One who is jointly liable with another for income taxes and has been compelled to pay them is entitled to contribution from the other person liable for the taxes. Phillips-Jones Corp. v. Parmley, 302 U.S. 233, 58 S.Ct. 197, 82 L.Ed. 221. The estate of a deceased taxpayer would, of course, have this right to contribution which the taxpayer had in his lifetime. If the tax is assessed against a deceased taxpayer's estate, upon a joint return lawfully made, and including income earned by the deceased taxpayer in his lifetime, the estate must, in fairness, have the same right of contribution. If it did not, the distribution of the estate might be improperly distorted. In the instant case, for example, if the beneficiaries of Mrs. McClure's will were persons other than Mr. McClure, the use of the estate's money to pay the taxes which were due on account of Mr. McClure's income would unfairly diminish the interests of those beneficiaries. The estate would, therefore, have a right of contribution against Mr. McClure which would require him to restore those funds to the estate. That right of contribution would be an asset of the estate, and if it was collectible, would be includible, like any other asset, for estate tax purposes. It is agreed, in the instant case, that Mr. McClure is solvent. If, then, the estate should be held entitled to a deduction for the income taxes on Mr. McClure's income, which it could have been required to pay, the deduction would be cancelled by the addition to the taxable estate of an exactly equivalent amount. The quoted regulation, which arrives at the proper result by disallowing the deduction in the first instance, rather than by first granting the deduction and then taking it away, is a valid regulation.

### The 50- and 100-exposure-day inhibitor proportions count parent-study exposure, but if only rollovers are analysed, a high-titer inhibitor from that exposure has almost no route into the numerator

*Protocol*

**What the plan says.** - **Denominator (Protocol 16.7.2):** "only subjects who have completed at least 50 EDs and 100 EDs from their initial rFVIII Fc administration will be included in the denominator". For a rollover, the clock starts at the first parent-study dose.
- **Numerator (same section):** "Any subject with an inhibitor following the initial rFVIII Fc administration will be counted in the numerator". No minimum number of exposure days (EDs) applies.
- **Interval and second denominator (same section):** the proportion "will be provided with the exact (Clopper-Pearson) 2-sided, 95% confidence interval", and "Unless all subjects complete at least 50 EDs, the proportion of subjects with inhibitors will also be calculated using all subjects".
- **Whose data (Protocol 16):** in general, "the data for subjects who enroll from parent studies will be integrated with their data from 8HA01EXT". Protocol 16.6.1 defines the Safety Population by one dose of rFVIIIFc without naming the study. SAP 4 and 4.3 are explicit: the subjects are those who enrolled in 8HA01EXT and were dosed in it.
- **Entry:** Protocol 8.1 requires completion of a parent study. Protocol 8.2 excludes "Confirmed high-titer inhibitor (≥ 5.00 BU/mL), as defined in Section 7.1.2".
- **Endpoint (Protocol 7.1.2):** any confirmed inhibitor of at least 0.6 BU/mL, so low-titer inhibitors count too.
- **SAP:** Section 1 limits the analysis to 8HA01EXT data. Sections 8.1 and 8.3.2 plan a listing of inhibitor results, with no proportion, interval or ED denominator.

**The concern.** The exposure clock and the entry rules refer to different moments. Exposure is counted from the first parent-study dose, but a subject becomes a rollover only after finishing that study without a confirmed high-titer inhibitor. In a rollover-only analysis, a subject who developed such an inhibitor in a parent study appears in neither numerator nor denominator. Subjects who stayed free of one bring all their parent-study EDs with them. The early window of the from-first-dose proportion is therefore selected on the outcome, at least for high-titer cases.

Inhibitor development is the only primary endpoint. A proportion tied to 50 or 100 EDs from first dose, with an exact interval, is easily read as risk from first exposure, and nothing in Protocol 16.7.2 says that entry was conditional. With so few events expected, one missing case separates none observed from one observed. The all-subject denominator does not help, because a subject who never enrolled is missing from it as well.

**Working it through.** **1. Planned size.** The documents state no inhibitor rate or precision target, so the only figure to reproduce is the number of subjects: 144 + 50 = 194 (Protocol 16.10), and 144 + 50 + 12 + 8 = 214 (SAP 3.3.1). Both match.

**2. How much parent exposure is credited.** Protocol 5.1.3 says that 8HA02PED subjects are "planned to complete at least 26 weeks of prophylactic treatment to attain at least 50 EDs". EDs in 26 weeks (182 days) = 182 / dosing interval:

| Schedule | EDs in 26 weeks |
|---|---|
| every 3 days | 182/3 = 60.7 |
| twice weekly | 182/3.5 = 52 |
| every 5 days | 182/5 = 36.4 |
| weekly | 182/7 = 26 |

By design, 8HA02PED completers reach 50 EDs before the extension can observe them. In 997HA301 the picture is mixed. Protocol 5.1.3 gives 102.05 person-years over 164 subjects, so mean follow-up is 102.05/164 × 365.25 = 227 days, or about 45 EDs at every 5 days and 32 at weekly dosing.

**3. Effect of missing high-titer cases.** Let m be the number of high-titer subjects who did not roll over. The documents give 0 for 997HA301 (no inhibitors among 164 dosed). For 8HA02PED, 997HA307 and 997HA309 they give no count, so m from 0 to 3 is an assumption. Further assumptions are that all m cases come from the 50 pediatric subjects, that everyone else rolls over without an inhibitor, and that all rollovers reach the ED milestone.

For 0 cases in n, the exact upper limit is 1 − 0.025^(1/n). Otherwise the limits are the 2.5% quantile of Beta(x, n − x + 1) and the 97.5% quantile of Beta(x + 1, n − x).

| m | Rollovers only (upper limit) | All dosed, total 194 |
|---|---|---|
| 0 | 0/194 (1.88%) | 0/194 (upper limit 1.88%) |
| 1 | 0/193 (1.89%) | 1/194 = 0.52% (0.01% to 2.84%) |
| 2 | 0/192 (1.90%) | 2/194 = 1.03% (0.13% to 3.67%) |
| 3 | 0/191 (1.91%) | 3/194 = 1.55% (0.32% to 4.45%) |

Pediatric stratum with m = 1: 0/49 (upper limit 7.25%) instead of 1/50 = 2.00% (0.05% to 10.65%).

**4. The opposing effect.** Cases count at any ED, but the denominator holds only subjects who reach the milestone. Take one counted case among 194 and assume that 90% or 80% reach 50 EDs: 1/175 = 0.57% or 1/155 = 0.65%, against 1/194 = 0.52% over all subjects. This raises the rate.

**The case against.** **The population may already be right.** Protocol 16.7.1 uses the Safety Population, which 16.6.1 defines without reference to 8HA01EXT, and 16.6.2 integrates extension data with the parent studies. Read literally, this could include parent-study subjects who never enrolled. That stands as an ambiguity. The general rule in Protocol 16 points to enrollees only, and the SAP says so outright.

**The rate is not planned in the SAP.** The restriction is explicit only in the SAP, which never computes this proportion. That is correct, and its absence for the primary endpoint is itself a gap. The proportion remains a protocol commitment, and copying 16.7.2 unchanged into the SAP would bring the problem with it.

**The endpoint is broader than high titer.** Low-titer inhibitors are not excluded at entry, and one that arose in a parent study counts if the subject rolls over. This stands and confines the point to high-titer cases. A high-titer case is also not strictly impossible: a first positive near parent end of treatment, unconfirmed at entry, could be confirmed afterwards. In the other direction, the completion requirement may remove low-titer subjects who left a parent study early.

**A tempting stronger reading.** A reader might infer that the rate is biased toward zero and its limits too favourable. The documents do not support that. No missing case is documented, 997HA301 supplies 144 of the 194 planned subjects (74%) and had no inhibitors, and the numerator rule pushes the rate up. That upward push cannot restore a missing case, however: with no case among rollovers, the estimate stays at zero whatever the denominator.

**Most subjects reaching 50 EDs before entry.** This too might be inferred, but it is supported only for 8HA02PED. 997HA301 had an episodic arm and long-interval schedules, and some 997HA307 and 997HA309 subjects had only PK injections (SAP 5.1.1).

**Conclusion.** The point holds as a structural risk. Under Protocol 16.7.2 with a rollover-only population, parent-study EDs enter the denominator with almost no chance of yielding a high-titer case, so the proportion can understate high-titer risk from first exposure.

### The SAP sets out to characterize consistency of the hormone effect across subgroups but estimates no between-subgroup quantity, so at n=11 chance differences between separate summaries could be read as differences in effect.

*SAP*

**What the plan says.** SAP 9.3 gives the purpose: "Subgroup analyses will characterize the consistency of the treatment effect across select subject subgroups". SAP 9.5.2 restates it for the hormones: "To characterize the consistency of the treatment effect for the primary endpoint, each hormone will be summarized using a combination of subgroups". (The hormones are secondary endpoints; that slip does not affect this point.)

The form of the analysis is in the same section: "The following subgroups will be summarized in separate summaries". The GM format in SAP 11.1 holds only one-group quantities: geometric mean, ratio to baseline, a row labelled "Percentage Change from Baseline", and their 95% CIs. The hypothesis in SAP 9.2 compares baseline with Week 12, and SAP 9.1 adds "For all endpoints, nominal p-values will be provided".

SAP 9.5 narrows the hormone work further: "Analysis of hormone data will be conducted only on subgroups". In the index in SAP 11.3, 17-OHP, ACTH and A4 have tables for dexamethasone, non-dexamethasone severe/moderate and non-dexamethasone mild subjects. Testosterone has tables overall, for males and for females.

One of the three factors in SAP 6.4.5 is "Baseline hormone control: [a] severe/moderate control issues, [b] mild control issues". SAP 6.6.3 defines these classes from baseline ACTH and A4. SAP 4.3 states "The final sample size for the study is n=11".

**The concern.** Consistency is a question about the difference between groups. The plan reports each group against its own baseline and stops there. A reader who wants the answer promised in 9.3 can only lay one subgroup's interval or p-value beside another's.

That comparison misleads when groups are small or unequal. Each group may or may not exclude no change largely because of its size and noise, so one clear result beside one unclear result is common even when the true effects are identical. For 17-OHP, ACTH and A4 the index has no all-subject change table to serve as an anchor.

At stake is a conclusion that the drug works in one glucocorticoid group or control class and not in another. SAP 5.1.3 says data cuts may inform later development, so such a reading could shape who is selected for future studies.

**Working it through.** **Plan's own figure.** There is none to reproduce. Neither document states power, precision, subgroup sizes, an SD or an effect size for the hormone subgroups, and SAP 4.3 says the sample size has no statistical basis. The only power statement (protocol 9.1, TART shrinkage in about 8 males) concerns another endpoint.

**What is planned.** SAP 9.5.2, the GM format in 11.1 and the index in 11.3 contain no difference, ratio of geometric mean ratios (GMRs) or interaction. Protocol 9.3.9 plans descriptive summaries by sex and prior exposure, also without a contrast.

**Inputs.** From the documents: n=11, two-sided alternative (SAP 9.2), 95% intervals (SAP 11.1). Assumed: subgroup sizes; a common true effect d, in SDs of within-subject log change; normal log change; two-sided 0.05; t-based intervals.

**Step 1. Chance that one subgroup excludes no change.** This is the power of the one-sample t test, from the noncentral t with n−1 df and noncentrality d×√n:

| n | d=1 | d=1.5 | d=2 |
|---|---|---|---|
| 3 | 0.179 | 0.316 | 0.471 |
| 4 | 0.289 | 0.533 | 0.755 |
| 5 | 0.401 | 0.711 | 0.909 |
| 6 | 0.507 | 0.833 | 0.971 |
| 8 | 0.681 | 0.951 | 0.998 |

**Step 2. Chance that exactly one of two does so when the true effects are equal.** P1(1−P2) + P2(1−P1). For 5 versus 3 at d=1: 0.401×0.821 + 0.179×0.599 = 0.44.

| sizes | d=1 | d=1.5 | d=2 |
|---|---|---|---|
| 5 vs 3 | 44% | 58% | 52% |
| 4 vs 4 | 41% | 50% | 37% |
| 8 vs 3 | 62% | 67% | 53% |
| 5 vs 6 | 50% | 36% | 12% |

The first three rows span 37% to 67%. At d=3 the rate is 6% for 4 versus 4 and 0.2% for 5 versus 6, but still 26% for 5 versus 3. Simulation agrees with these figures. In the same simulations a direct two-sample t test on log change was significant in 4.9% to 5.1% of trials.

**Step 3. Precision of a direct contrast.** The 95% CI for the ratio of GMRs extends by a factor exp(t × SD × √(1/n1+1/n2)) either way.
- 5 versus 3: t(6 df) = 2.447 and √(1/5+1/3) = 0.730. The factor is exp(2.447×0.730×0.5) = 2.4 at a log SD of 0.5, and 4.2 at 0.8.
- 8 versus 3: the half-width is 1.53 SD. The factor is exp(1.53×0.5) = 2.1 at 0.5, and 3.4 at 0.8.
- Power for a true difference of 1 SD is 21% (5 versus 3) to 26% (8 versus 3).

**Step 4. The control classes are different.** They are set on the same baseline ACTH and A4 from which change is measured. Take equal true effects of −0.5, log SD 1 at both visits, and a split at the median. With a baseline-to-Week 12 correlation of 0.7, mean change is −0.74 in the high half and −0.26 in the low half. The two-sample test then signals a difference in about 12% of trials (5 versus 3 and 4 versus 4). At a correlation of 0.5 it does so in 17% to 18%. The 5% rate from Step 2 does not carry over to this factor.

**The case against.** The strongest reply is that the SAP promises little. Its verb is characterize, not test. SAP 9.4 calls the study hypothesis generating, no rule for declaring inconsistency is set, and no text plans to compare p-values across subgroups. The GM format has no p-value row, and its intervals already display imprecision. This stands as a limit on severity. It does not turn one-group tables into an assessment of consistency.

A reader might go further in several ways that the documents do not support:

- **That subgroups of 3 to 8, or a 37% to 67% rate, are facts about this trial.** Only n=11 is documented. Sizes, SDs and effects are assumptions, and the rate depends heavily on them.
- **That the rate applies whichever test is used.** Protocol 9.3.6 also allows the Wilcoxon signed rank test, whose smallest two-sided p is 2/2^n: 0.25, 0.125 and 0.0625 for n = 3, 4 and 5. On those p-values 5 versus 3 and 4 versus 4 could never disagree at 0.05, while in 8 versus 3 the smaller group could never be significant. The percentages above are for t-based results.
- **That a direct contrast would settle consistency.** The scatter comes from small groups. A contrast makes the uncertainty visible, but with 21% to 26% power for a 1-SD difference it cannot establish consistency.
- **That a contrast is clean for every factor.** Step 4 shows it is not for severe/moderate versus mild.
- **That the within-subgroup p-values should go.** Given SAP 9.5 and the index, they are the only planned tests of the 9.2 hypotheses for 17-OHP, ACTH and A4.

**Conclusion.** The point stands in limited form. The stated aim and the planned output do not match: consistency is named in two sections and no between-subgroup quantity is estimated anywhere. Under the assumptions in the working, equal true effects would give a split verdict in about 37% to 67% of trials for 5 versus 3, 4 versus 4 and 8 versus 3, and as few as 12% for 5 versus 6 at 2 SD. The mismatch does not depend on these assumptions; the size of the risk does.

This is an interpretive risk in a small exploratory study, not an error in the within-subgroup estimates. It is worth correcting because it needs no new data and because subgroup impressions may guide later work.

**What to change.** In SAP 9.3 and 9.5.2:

The right to contribution, in a proper case, is well known in the law of Maryland. Cunningham v. Cunningham, 158 Md. 372, 148 A. 444, 67 A.L.R. 1176; Brady v. Brady, 110 Md. 656, 73 A. 567.

The plaintiff's petition is dismissed.

It is so ordered.

JONES, Chief Judge, and DURFEE, Judge, concur.

LARAMORE and WHITAKER, Judges, took no part in the consideration and decision of this case.